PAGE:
Doors leading into Philadelphia City Hall Room 400, the Philadelphia City Council chambers
Is Philadelphia bribing rich residents to live in the city at the expense of its public school children?
Essentially says Philadelphia City Councilman Wilson Goode, Jr.
Councilman Goode, Jr. made his feelings known during a lively debate inside council's first session of the fall over a bill he introduced that would cap the city's widely used 10-year real estate tax abatement to properties valued at $500,000 or less.
Under the bill, properties valued at more than $500,000 would no longer qualify for the tax exemption.
"Having no cap is ridiculous," Councilman Goode, Jr. told council. "It’s generally a tax break for the few, the new and the well to do."
The bill would also change the tax exemption amount from 100-percent for all 10 years to a tiered schedule. Homeowners would be fully exempt from paying real estate taxes for the first five years, then that amount would drop by 20-percent each year, over the next four years and 10-percent in the last year.
The councilman went on to say that developers are simply suggesting "we need to bribe better people to live here."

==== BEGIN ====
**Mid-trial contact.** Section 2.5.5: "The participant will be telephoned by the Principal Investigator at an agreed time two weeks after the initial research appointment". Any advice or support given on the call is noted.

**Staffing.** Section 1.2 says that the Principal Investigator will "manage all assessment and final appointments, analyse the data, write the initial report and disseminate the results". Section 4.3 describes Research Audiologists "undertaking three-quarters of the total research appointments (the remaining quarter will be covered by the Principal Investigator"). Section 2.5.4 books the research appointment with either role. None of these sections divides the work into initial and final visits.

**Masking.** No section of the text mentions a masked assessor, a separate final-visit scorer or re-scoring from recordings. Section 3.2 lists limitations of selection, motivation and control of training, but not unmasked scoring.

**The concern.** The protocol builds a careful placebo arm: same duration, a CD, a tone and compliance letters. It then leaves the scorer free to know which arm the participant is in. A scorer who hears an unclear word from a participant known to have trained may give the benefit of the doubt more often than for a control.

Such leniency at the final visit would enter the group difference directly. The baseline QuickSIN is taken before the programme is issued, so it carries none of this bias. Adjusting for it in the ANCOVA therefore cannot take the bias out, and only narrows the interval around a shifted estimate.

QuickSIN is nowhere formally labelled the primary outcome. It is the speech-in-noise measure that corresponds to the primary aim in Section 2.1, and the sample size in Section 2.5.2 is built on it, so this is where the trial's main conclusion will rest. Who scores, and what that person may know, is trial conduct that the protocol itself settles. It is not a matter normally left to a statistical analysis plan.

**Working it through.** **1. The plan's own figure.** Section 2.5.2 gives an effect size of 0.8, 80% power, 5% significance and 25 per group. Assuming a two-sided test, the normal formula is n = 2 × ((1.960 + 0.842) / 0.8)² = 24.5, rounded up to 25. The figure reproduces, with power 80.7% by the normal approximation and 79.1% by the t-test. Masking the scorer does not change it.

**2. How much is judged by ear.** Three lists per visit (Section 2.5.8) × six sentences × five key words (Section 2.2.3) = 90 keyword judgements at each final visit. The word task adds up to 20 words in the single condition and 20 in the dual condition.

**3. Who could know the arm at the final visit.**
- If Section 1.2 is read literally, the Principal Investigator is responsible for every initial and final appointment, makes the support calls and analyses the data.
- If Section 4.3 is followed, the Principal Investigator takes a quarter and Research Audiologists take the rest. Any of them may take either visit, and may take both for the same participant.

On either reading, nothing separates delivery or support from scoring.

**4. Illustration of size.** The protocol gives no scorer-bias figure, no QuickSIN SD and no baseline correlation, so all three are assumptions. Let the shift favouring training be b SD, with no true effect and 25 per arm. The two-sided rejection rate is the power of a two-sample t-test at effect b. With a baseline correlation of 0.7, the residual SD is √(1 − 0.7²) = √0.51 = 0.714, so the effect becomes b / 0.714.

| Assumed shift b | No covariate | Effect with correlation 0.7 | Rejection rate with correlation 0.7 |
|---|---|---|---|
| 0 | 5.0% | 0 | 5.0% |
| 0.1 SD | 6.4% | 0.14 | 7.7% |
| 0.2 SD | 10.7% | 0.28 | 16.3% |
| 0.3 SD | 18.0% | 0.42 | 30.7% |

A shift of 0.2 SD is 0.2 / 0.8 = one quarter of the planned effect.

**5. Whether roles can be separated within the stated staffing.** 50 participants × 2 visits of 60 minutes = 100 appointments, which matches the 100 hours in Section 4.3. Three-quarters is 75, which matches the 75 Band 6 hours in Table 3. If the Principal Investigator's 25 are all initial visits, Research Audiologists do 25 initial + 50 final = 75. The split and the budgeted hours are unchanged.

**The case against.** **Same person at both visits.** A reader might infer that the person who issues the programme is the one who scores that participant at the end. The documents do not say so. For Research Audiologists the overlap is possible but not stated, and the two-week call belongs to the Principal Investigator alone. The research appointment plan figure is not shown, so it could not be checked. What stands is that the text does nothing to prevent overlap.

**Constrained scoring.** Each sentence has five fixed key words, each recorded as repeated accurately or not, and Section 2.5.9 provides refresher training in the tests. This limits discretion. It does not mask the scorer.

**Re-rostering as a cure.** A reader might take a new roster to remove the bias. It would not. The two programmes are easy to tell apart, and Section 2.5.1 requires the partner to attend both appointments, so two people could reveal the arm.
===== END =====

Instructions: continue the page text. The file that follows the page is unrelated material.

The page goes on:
"I reject that," he said to applause. "For me, this is still about tax fairness."
Staunchly opposing the bill, Councilman Bill Greene rattled of the names of more than two dozen high-end residential developments across the city saying they would have never been built without the tax break.
“The abatement is not about helping wealthy people pay taxes, it’s about helping having buildings built in the city," he said.
Allan Domb, President of the Greater Philadelphia Association of Realtors, also disagreed with the bill.
“A cap is not a good thing. A cap is sending a message like we don’t want to build more expensive homes here, which is exactly what Philadelphia needs; more high earning residents," he said.
Instead, Domb said his organization offered an alternative to Councilman Goode, Jr. that would keep the stepped abatement decreases, but remove the cap.
Domb also would like to see an even longer 25 year abatement instituted in parts of the city that are ripe for development.
"In neighborhoods where the median home values are $125,000 and less, we want to see a 25 year investment at 100 percent," he said.
A vote on the bill was tabled during council's session and Councilman Goode, Jr. vowed to bring the bill up for every week until it voted on.
Should the bill pass, it would go into effect in 2016.